DAMASCUS, Ark. (KTHV) - Prosecutors are close to deciding if a small stretch of Central Arkansas highway is a true speed trap.
The Arkansas State Police just finished its investigation of the Damascus Police Department, which drivers claim is notorious for writing tickets.
Now the prosecuting attorney for the 20th Judicial District will take the results from the state police and determine if Damascus meets the standards of a speed trap.
“This is not a typical investigation,” remarked Cody Hiland, the district prosecutor. “This is something new to us, and new mostly to the state.”
The state police, with assistance from the Legislative Audit, reviewed three years’ worth of files regarding speeding tickets and the operations of the Demascus Police Department.
Lots of drivers complain about passing through Damascus, a town of less than 400 people, approximately half an hour north of Conway on Highway 65. The posted speed limit drops from 60 to 45 entering town. Drivers often consider areas like that to be speed traps if police officers wait on the other side and issue tickets, but that is not the legal definition of a speed trap.
“It’s a data-driven issue,” Hiland explained. “So we’ll look at that, see where the numbers are, compare that to the statute, and go from there.”
How much the speed limit drops and how much notice drivers receive do not matter to the law. If tickets equate for at least 30 percent of the police department’s spending, or if more than half of all tickets are issued for going less than 10 miles per hour over the limit, then it qualifies as a speed trap. The state statute for speed traps provides two possible penalties.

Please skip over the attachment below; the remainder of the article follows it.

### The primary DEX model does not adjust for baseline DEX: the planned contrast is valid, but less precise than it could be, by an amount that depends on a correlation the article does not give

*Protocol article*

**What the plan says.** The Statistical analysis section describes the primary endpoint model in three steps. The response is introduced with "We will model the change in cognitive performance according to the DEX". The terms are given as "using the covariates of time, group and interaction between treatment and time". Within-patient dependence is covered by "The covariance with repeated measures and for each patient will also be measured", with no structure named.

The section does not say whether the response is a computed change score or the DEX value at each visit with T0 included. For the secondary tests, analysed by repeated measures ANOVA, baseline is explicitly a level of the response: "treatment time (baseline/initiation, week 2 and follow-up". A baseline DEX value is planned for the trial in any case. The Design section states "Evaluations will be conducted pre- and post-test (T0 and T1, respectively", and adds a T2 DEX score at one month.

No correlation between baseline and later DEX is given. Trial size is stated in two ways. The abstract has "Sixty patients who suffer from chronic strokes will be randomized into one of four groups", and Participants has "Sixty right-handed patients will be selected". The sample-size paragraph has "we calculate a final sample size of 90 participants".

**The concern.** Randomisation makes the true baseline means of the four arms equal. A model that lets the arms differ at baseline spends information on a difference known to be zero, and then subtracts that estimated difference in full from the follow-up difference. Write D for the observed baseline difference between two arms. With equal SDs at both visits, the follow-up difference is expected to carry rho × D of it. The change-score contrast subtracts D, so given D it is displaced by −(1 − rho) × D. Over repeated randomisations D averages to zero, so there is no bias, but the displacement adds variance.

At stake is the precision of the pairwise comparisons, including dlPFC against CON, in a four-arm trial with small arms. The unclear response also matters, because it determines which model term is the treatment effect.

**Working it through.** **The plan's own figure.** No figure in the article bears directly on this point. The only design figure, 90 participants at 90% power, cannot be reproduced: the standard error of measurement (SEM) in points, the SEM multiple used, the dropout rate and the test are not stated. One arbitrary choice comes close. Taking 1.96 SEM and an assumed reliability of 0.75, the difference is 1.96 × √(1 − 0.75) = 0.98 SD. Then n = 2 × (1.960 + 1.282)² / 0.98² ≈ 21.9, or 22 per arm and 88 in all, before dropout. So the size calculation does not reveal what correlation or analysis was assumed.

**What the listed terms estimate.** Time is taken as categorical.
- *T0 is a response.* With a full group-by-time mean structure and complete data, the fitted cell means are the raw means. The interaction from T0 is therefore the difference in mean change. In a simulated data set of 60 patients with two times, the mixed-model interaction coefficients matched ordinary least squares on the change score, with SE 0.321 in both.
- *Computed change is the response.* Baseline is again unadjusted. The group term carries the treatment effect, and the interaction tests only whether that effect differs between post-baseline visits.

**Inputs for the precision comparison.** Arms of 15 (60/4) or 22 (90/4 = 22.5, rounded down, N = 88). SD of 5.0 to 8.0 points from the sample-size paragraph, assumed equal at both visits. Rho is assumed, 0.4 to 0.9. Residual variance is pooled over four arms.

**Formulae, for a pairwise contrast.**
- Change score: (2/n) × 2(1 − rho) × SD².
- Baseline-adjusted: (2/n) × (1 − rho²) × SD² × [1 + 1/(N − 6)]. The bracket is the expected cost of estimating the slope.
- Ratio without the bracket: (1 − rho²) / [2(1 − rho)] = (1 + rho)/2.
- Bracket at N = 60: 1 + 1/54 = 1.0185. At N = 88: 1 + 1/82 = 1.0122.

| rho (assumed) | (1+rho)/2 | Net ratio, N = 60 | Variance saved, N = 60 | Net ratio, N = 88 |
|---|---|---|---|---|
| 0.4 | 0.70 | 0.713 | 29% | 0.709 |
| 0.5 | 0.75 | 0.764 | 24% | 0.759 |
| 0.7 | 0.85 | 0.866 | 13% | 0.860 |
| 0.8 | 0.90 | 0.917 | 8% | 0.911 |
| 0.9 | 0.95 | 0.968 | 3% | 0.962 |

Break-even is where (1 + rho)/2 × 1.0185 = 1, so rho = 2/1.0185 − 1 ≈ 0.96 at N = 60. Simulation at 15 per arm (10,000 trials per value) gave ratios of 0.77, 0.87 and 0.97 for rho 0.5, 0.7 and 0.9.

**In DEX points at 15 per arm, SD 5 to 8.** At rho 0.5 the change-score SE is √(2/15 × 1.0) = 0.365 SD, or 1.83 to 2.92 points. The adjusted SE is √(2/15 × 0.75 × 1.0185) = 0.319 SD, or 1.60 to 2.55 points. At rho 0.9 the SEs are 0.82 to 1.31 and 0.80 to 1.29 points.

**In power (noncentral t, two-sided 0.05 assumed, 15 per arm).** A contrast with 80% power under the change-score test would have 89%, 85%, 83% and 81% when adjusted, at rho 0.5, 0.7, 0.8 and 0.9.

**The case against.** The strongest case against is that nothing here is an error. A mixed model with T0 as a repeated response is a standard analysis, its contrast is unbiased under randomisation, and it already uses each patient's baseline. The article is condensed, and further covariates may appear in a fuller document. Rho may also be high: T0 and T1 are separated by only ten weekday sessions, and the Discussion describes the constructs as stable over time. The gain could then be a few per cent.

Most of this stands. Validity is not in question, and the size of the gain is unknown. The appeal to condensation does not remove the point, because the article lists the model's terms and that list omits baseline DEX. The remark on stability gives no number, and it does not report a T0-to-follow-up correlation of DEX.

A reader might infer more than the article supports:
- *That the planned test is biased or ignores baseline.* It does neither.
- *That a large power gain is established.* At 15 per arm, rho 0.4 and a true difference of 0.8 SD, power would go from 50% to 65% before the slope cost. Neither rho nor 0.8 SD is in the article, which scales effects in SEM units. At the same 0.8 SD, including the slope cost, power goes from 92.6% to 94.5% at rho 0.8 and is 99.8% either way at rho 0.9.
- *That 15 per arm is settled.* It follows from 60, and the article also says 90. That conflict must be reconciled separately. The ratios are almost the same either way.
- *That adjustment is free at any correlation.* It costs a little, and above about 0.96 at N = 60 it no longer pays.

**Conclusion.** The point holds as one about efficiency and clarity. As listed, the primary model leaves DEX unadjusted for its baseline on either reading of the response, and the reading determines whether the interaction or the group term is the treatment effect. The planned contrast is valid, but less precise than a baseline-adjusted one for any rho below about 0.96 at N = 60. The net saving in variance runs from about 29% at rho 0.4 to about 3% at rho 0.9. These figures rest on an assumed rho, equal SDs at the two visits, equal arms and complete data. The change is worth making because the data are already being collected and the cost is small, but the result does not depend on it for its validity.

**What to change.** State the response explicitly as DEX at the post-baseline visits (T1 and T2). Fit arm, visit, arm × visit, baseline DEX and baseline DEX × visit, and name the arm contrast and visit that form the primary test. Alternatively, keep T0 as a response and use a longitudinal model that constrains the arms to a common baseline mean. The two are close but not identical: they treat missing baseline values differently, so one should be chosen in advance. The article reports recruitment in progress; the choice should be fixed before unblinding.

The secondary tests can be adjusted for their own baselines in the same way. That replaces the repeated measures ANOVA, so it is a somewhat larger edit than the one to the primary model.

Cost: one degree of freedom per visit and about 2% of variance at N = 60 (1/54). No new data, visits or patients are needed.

“Requiring that they not patrol on that stretch of highway, or if they do patrol, giving the money, the proceeds from any tickets, to the local school district,” Hiland explained.
The way in which the speed trap law, which was originally passed in 1995 and has since been modified, was written makes punishing a guilty police department difficult. The district prosecutor has the responsibility to both make a ruling and determine a punishment, with no judge or jury involved, but the statute says nothing about the potential duration of a punishment.
Adding to the difficulty of Hiland’s job, there is little, if any, precedent.
“This is the first time we’ve had to deal with this issue,” he mentioned. “It’s kind of a case of first impression for us. I’m not sure how often it’s happened in the rest of the state. It’s a pretty rare thing, I think, so trying to interpret that statute and getting a feel for the process is important, too. Not just the substance, but the process is important, because due process is critical to any proceeding like this.”
Hiland guess that he would know within the next week or two whether Damascus met the criteria for a speed trap. But because of the confusing nature of the law, it could be a while before he announces a punishment.